The Giver’s temptations

September 18, 2014

The Community’s chief elder, played by a steely Meryl Streep, utters the film’s decisive line: “When people have the freedom to choose, they choose wrong.” Her eyes, locked on the viewer, are impossible to ignore. The questions behind that line—the moral wrestling, the tortured ethical calculus, the ambiguity, and the clarity—make for a fine movie. The Giver is the purest form of dystopian narrative, distilled to its most essential elements: power, choice, and the striving for human perfection gone wrong. It’s like an O. Henry story for the hot young adult fiction market.

In this postapocalyptic world the Community is everything. The hero, Jonas (Brenton Thwaites), is likable, earnest, and naive and a contrast to the recent wave of female action heroines—The Hunger Games’s Katniss and Diver­gent’s Tris. Jonas seems much younger than those heroines, and his drama—true to the rest of the story—is less martial and more interior. The fighter planes and chase scenes seem meant only to keep the film from growing too dreamy.

The film is based on Lois Lowry’s novel of the same title, which won the Newbery Medal in 1994. Perhaps the making of a movie version had to wait for the current revival of interest in dystopias.

On an appointed day, teens in the Community leave their childhoods be­hind and are assigned jobs based on their talents and interests. Jonas wonders what he will do. He’s not like his friend Fiona (Odeya Rush), whose affinity for caring for infants has made childcare an obvious choice. Jonas is surprised when he finds himself apprenticed to the mysterious Giver (Jeff Bridges), who will train Jonas to take over his position. Jonas’s job will be to receive and keep the memories of humanity.

The Community eschews individuality in favor of a quiet but totalitarian “Sameness” meant to keep everyone safe. In the novel Jonas narrates, “Our people made that choice, the choice to go to Sameness. Before my time, before the previous time.” Jonas will receive memories of the Community—memories of all that no longer exists there, memories of differences that his radically egalitarian community has swept away as it embraces its focus on Sameness. The memories will help him advise the Community.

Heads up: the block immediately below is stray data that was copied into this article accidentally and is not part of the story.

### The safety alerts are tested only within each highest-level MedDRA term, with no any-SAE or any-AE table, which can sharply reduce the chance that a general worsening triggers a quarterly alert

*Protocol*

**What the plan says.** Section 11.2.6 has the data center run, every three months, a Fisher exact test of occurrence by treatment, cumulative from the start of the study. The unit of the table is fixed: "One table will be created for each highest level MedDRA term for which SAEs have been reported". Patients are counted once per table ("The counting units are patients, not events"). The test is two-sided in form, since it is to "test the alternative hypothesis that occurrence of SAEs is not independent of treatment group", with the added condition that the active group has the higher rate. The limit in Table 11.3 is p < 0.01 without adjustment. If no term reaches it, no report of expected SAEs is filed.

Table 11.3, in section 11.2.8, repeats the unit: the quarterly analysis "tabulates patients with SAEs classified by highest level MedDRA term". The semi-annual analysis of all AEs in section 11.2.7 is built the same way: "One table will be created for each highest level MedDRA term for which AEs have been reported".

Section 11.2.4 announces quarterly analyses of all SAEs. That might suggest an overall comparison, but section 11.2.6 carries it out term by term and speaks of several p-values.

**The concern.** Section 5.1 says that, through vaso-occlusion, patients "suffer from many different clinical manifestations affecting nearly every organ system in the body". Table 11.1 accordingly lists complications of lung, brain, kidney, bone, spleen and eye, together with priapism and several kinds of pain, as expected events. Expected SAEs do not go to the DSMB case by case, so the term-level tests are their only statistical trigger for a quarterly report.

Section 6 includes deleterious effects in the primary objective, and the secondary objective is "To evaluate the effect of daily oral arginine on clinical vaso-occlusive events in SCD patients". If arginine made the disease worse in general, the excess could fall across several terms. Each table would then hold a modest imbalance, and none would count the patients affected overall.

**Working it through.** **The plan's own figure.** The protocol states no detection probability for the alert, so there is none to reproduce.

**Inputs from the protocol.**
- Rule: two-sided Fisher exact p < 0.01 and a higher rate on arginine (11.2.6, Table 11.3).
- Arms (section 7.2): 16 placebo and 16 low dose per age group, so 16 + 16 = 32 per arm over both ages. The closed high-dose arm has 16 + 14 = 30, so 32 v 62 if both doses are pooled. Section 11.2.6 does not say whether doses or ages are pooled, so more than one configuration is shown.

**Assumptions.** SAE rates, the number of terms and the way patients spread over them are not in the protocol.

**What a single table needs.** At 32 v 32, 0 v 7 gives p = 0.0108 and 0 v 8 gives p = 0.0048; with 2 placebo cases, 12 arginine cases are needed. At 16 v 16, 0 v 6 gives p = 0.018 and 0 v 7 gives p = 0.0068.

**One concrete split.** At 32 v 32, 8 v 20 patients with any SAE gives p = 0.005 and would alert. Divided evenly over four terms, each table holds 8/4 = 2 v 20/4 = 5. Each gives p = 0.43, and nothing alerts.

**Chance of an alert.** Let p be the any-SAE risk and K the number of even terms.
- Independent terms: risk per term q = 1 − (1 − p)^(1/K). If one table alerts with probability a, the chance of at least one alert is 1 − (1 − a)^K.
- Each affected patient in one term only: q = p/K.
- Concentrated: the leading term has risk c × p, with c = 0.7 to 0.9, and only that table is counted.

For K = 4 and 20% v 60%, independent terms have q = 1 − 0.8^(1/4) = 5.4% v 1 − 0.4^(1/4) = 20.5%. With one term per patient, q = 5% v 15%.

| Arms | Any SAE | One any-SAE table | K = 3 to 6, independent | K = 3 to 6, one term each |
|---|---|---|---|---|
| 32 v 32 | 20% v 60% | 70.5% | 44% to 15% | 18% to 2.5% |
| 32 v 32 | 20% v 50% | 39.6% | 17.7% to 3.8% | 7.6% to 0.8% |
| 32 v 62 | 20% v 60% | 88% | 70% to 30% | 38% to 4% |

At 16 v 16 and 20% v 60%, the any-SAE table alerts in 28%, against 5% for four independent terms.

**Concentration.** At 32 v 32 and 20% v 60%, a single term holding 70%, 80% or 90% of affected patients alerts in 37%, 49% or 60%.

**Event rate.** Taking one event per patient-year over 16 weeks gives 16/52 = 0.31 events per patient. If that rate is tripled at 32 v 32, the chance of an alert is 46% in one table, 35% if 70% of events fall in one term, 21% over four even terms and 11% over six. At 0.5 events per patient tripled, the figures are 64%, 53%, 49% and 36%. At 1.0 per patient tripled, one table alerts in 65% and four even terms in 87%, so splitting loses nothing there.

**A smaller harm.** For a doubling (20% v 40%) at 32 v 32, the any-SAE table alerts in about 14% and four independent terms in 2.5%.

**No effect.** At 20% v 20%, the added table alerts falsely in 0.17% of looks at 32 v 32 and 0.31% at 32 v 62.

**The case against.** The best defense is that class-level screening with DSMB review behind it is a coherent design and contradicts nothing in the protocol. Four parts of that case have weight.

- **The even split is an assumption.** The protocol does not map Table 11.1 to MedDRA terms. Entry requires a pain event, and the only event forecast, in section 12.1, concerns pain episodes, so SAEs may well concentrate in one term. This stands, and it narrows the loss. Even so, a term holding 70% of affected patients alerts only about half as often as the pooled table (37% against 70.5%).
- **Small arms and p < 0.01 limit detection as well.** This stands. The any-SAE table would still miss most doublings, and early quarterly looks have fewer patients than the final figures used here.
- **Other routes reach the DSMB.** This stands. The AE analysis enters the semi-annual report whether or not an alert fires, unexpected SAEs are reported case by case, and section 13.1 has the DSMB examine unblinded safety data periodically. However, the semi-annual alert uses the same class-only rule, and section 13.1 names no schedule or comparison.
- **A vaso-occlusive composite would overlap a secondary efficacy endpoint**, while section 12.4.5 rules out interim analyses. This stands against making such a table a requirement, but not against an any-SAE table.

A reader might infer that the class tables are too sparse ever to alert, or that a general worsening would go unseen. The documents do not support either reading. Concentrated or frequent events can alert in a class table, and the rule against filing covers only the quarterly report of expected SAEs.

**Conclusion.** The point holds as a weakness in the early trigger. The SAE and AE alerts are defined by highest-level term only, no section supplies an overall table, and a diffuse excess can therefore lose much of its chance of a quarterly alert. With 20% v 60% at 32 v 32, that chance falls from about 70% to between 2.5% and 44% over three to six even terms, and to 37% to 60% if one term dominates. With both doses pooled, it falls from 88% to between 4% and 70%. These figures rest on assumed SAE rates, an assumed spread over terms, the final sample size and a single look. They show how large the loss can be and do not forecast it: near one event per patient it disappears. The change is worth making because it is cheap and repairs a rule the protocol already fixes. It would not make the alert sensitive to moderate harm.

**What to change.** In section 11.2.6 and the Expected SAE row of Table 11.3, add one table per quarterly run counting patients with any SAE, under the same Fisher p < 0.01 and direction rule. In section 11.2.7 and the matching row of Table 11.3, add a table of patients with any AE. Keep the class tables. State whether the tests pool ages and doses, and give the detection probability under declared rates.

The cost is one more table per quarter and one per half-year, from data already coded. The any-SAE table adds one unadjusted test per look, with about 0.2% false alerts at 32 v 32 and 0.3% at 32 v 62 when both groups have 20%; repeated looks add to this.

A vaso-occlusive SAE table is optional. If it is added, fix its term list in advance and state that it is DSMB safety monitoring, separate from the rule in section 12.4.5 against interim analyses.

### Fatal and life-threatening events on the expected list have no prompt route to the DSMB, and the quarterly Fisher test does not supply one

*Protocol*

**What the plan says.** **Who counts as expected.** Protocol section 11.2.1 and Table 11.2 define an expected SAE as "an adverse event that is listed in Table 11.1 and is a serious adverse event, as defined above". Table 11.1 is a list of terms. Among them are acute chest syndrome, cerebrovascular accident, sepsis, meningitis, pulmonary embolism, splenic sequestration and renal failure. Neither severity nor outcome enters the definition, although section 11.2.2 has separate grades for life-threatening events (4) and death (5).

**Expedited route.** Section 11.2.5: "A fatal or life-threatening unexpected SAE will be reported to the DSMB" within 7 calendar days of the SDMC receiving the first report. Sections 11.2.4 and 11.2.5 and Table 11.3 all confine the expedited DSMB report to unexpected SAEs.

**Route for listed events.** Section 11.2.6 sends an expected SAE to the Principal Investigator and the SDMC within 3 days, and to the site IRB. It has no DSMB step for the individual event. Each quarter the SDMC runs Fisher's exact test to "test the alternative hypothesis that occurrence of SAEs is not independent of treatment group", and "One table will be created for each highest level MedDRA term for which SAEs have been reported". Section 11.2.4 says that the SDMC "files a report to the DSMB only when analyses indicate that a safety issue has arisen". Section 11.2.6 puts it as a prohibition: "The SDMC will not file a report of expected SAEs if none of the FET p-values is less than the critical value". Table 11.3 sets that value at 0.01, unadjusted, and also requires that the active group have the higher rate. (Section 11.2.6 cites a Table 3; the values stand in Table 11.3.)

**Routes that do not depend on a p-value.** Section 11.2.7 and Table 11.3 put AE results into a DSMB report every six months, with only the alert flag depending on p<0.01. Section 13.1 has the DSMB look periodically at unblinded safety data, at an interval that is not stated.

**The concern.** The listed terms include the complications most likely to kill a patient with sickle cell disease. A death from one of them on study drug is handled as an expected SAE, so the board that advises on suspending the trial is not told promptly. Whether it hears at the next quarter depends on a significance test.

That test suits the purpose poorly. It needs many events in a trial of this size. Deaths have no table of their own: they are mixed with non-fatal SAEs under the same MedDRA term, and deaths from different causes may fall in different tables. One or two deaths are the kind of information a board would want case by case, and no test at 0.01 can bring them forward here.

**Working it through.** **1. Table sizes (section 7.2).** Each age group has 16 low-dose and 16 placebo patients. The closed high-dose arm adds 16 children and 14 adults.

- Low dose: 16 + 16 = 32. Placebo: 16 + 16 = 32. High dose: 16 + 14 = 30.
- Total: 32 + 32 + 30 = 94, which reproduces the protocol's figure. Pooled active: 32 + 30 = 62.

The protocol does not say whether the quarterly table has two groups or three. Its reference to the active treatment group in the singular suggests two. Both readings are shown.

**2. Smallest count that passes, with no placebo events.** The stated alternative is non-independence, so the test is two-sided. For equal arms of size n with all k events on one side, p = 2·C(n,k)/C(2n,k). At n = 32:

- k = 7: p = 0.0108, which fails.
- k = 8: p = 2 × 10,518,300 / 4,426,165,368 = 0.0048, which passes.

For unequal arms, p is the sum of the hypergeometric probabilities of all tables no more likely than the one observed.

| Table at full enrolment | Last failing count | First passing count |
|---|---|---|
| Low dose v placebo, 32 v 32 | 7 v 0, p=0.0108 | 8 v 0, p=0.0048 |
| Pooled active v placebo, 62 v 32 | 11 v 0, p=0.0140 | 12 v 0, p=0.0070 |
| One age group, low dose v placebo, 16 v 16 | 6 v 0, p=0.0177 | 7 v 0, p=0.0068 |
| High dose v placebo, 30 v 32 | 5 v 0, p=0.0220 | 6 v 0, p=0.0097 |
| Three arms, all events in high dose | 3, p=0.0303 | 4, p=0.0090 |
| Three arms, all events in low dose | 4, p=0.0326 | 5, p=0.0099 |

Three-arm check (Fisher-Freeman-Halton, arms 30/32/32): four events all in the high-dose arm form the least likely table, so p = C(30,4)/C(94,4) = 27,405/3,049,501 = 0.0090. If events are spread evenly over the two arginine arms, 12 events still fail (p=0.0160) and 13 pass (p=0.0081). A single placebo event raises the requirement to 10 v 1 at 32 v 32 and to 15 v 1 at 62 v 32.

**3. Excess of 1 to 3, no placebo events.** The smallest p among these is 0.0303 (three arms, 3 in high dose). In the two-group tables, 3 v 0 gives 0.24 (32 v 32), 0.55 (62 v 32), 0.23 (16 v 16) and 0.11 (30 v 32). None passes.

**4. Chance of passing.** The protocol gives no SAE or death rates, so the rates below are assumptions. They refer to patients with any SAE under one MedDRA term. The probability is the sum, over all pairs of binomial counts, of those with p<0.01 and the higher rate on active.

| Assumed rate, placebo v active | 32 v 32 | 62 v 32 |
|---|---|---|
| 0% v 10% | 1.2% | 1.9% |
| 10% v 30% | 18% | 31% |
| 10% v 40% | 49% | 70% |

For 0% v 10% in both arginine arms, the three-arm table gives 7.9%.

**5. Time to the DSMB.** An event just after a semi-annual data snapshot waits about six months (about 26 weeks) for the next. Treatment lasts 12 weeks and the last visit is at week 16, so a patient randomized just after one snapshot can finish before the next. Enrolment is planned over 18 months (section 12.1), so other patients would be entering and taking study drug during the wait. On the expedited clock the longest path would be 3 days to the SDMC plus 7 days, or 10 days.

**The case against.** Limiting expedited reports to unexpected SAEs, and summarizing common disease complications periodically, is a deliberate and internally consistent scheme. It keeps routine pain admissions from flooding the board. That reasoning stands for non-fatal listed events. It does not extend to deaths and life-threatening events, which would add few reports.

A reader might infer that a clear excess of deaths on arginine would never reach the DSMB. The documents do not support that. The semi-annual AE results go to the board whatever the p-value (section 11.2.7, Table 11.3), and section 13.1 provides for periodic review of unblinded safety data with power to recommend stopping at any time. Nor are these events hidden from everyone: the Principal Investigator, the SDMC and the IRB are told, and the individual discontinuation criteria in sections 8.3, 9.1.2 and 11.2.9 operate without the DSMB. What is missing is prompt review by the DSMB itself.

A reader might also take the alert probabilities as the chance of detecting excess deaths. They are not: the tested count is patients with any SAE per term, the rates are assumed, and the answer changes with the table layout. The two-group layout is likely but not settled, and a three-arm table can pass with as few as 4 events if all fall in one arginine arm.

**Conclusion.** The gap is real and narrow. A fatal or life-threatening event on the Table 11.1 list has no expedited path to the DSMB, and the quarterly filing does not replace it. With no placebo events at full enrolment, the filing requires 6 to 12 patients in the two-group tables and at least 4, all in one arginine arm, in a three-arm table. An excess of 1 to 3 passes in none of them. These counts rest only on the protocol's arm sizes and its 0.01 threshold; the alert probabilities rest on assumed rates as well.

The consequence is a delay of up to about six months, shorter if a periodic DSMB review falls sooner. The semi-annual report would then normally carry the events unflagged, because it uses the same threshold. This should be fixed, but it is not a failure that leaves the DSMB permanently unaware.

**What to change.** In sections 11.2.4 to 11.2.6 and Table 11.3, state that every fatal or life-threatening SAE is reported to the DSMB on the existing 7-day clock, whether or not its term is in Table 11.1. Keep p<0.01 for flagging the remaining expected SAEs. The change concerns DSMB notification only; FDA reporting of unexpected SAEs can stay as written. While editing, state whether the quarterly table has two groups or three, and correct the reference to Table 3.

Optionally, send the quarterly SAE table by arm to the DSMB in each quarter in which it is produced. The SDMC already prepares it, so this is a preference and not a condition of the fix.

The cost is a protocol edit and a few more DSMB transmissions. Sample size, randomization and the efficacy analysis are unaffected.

As he begins his training as the Giver, Jonas receives beautiful things and does so with delight. The film manages to translate some of the numinous quality of the novel, making nice use of the contrast between the black-and-white world of the Community and the new world that opens up to Jonah—a world of color. He alone among his friends can see the red of an apple. As Jonas narrates, “We relinquished color when we relinquished sunshine and did away with difference. We gained control of many things. But we had to let go of others.”

His apprenticeship becomes less beautiful as he experiences memories of pain, violence, and war. He also learns hard things about the Giver’s previous apprentice (a cameo by Taylor Swift), about his father’s work, and about the mechanisms the Community uses to preserve Sameness. When Jonas learns that a vulnerable member of the Community is threatened, he makes a choice for change, and the Giver tries to strengthen him with memories of other people who have stood up to evil.

If ever a movie with a teenage protagonist was tailor-made for sermon illustrations, it is The Giver. Theodicy and freedom, difference and sameness, individuality and community—all play important roles. I’ve never reviewed a film that I could so easily mold in any theological direction. I could use it to write a prolife riff or a feminist critique. I could hone in on the Community’s decision to erase religion and critique the assumption that religiosity necessitates violence. I could use it to write about sinful distortions of community and a grand theological vision of human freedom. I could muse on eschatological longings and the way that kingdoms go wrong when we try to force the kingdom by human fiat.

The film seems made for our moral use. But the flexibility and nuance of this pretty parable call us to resist that temptation. Inasmuch as the film does something real that is moral, it resists moralism. I’m not suggesting that all art is or should be useless. But our ham-fisted attempts to use such works may violate the gentleness of this story and interfere with the quiet, ruminative work such stories do as they simmer in our moral imaginations.